Metropolitan News-Enterprise


Thursday, February 21, 2019


Page 1


Court of Appeal:

Pro Per Can’t Obtain Sanctions Under CCP §128.7


By a MetNews Staff Writer


The Court of Appeal for this district yesterday directed the Los Angeles Superior Court to vacate an order granting a former attorney sanctions in the amount of $5,000, holding that as a self-represented party, he incurred no attorney fees.

Div. Three, in an unpublished opinion by Presiding Justice Lee Edmon, initially observed that an appeal by the sanctioned parties does not lie because a sanction may only be appealed, under Code of Civil Procedure §904.1(a)(12), if it “exceeds” $5,000—and $5,000 was the precise amount of the sanction imposed by Los Angeles Superior Court Judge Susan Bryant-Deason.

Treating the appeal as a petition for a writ of mandate, Div. Three granted the writ.

Corporate Charters Suspended

Edmon noted that plaintiff Samuel Reece sought the sanctions based on the two defendants litigating the case while their corporate charters were under suspension. His motion was pursuant to Code of Civil Procedure §128.7 which authorizes “an order directing payment to the movant of some or all of the reasonable attorney’s fees and other expenses incurred as a direct result of the violation.”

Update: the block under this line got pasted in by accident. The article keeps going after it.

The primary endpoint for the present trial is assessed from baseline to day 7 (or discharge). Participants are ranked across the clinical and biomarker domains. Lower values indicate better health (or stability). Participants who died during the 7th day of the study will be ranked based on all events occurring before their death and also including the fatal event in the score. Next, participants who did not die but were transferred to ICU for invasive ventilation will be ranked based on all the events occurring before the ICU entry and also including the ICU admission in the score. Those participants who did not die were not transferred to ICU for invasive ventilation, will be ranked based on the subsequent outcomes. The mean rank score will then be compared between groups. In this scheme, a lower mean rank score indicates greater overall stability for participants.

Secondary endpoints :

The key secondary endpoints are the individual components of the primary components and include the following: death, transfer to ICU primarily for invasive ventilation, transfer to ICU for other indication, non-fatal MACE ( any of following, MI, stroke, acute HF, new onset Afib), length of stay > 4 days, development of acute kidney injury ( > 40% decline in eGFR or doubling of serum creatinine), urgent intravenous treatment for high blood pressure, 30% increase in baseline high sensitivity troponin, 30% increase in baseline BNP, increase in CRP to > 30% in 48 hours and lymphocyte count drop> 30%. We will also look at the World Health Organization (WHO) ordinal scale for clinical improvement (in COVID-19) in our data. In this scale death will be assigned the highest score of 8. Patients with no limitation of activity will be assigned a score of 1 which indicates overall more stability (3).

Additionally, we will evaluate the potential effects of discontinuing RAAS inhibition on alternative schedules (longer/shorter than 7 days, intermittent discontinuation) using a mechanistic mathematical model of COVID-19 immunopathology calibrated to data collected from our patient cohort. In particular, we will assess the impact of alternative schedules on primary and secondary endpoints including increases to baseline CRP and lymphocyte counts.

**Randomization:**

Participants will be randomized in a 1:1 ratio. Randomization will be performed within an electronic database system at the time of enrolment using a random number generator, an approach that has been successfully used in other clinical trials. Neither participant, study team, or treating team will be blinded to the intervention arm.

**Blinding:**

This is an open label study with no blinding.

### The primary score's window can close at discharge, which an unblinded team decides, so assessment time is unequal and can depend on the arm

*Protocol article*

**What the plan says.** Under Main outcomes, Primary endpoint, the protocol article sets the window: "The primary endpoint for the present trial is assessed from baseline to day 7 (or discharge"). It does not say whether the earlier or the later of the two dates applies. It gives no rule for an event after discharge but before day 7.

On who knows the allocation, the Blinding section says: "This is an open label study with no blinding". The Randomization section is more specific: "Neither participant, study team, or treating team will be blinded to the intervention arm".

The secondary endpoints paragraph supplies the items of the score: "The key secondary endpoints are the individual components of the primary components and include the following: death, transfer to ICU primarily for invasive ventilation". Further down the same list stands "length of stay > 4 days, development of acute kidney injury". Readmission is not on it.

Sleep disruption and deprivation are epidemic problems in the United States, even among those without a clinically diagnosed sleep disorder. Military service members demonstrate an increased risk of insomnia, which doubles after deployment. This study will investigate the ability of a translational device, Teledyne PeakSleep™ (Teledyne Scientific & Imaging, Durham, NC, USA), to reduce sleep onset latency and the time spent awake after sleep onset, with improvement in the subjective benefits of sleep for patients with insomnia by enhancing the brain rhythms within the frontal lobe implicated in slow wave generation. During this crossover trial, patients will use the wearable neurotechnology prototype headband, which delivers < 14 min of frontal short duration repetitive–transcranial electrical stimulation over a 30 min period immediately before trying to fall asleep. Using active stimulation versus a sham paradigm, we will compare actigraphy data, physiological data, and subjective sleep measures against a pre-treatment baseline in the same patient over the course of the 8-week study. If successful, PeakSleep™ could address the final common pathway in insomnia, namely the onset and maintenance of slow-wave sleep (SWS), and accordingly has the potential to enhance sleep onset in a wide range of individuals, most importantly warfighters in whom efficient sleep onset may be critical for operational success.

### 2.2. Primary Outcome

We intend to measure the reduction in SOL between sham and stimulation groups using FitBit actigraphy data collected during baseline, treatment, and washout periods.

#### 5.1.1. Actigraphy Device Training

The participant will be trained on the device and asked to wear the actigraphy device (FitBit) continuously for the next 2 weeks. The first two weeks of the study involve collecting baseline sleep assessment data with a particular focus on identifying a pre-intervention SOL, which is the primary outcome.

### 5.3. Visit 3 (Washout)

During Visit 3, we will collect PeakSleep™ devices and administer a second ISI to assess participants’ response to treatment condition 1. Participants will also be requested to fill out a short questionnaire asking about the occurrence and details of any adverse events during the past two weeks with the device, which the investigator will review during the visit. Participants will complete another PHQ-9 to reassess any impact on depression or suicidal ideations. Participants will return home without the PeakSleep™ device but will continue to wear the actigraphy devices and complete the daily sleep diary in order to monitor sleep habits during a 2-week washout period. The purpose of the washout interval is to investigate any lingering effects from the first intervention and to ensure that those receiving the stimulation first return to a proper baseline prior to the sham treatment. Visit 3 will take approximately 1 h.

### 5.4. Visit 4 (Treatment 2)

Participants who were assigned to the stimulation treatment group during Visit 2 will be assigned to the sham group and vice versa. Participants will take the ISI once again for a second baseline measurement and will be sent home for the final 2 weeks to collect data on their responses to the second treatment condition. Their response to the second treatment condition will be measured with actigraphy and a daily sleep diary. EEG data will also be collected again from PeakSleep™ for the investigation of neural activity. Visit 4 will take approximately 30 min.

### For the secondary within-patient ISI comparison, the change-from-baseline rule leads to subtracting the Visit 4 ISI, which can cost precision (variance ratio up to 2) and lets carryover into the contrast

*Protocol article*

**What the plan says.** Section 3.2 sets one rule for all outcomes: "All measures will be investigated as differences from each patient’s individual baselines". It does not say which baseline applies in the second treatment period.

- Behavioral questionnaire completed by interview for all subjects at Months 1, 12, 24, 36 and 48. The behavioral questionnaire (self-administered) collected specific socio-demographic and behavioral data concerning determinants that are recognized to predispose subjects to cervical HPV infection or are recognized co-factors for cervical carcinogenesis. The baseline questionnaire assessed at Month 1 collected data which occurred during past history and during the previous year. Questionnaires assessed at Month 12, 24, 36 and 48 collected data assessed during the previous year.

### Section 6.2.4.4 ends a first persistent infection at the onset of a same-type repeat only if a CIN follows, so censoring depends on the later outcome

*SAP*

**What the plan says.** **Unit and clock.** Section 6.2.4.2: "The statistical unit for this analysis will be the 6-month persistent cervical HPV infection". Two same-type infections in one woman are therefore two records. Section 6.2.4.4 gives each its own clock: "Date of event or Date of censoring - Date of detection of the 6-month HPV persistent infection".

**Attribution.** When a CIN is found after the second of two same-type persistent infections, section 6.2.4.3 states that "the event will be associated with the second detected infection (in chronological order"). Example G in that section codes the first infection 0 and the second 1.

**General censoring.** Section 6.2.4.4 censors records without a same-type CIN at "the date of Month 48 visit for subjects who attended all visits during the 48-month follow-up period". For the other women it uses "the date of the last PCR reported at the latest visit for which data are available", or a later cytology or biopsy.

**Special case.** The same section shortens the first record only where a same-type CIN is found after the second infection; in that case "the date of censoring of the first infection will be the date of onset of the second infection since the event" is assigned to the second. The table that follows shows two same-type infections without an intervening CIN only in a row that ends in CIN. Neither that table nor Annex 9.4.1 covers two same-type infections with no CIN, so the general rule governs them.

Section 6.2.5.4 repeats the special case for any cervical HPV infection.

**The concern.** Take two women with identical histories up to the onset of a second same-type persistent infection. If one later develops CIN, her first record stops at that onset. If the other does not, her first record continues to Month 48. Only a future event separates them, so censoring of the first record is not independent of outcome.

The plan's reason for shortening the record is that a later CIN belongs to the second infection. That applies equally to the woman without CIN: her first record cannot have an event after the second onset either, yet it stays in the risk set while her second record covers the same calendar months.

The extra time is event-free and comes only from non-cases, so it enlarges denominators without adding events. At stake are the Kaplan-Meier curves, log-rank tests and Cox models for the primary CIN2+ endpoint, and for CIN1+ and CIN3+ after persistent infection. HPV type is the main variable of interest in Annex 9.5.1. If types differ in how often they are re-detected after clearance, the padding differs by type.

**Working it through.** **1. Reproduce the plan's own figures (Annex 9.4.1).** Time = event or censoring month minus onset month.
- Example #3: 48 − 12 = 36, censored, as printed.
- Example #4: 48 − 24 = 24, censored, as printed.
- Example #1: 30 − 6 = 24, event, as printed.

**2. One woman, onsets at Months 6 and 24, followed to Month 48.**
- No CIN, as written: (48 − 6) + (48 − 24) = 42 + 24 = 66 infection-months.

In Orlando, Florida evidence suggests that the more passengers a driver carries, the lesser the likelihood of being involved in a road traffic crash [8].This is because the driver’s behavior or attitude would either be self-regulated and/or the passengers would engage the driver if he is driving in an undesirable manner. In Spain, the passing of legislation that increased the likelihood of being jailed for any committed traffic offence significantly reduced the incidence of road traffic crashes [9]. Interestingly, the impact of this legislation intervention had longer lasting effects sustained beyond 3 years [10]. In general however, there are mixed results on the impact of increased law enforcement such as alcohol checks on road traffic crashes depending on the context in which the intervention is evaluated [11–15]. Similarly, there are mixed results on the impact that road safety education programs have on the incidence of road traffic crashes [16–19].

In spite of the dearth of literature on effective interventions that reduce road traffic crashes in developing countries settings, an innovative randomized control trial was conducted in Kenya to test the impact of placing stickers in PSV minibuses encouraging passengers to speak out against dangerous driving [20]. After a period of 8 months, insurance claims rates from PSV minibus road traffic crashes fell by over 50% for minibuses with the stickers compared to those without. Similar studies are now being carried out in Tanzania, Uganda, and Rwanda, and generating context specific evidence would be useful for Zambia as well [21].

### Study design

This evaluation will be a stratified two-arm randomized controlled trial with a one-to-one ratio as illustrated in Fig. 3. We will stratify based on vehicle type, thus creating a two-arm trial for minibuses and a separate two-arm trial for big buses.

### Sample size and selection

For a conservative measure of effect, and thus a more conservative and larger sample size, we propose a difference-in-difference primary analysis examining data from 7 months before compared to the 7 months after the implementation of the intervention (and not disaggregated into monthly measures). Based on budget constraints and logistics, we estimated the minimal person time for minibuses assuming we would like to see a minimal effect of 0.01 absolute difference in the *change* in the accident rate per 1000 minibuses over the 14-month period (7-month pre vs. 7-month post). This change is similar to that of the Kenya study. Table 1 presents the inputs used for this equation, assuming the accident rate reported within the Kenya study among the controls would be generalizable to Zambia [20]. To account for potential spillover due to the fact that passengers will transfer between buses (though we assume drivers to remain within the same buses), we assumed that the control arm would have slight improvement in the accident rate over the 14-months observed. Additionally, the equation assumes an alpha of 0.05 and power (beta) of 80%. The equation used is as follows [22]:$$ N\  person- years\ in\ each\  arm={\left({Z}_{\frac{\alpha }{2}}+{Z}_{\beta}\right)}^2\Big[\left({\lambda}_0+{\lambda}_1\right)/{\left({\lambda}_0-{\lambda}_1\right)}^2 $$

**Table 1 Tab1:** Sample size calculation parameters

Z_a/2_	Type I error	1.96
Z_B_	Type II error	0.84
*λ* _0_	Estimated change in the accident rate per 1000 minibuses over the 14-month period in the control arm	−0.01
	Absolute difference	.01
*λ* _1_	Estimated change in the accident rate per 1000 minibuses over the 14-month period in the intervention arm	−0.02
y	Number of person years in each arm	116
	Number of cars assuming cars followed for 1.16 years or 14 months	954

The jurist explained:

“Reece, who was self-represented, did not show that he incurred any attorney fees or other expenses. Reece’s moving declaration merely requested ‘a monetary sanction of $5, deter repetition of such conduct[.]’ Due to Reece’s failure to establish that he incurred any attorney fees or other expenses…, the trial court lacked statutory authority to award Reece monetary sanctions in any amount.”

The case is Electronic Universe, Inc. v. Superior Court, B285898.

Lawyer Also Sanctioned

Jointly and severally liable for payment of the sanction were defendants Electronic Universe, Inc. and Vermont Sepulveda, Inc., along with their attorney, Andrew Smyth, a mid-Wilshire sole practitioner. Smith represented himself and Electronic Universe on appeal’ Vermont Sepulveda was not a party.

Reece represented himself on appeal.  Admitted to practice on Dec. 19, 1986. Reece resigned from the State Bar with charges pending on May 21, 2000.

On Oct. 3, 2017, Electronic Universe and Vermont Sepulveda obtained certificates of revivor of their corporate charters.


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